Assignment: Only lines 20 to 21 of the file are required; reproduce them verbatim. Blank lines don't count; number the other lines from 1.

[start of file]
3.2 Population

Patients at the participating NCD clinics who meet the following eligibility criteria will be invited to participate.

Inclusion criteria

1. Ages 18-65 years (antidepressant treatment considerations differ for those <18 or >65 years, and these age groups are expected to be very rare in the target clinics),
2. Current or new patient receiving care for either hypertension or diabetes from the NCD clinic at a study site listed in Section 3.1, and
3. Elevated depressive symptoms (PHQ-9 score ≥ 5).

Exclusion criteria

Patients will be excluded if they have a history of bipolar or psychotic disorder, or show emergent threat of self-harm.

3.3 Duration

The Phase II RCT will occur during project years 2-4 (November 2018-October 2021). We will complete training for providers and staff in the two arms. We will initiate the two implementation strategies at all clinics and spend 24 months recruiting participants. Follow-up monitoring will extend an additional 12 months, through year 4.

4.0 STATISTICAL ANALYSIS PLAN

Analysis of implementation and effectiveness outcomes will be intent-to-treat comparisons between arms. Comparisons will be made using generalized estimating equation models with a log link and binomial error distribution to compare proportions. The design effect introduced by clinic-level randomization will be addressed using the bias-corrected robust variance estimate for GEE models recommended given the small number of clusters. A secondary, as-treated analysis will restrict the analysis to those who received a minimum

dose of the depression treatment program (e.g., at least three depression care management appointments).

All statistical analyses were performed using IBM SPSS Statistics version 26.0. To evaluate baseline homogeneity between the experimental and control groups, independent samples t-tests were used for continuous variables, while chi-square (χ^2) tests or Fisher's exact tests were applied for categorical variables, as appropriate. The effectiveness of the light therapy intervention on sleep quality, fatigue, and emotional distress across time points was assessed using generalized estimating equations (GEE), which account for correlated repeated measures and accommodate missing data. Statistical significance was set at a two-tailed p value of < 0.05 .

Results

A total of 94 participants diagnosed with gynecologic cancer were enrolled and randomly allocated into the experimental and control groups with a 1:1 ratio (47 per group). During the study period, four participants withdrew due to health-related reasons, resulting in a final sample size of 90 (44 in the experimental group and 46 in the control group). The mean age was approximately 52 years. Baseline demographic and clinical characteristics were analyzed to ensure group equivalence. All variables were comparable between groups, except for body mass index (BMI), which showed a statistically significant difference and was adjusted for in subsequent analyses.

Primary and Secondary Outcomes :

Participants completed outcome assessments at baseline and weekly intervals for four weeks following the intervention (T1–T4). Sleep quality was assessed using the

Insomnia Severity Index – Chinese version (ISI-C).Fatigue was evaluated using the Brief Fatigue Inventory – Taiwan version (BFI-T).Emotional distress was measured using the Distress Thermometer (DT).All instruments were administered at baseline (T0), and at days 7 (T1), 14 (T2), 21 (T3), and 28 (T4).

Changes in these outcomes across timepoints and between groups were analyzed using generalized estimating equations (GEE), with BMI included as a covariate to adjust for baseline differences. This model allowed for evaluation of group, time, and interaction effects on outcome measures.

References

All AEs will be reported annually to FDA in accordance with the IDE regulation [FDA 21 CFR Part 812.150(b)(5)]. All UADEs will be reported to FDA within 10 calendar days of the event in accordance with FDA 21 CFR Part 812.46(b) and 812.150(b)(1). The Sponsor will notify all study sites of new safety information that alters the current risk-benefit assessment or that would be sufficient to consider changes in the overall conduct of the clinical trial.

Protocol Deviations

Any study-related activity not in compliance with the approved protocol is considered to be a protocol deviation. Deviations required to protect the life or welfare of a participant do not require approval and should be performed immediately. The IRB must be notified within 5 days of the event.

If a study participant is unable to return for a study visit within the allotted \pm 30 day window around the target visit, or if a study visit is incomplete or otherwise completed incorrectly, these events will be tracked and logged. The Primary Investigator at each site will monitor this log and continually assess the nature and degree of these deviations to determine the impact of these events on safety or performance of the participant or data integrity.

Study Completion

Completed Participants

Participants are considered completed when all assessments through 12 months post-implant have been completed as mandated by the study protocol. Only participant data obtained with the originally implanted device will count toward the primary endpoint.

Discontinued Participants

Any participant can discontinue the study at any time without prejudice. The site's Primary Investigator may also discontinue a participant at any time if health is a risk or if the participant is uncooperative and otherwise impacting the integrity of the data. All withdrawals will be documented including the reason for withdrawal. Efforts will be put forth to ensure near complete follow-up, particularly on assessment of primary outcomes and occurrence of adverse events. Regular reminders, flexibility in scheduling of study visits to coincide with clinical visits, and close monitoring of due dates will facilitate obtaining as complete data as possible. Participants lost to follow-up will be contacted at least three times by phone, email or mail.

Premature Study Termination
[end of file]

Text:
Changes in these outcomes across timepoints and between groups were analyzed using generalized estimating equations (GEE), with BMI included as a covariate to adjust for baseline differences. This model allowed for evaluation of group, time, and interaction effects on outcome measures.

References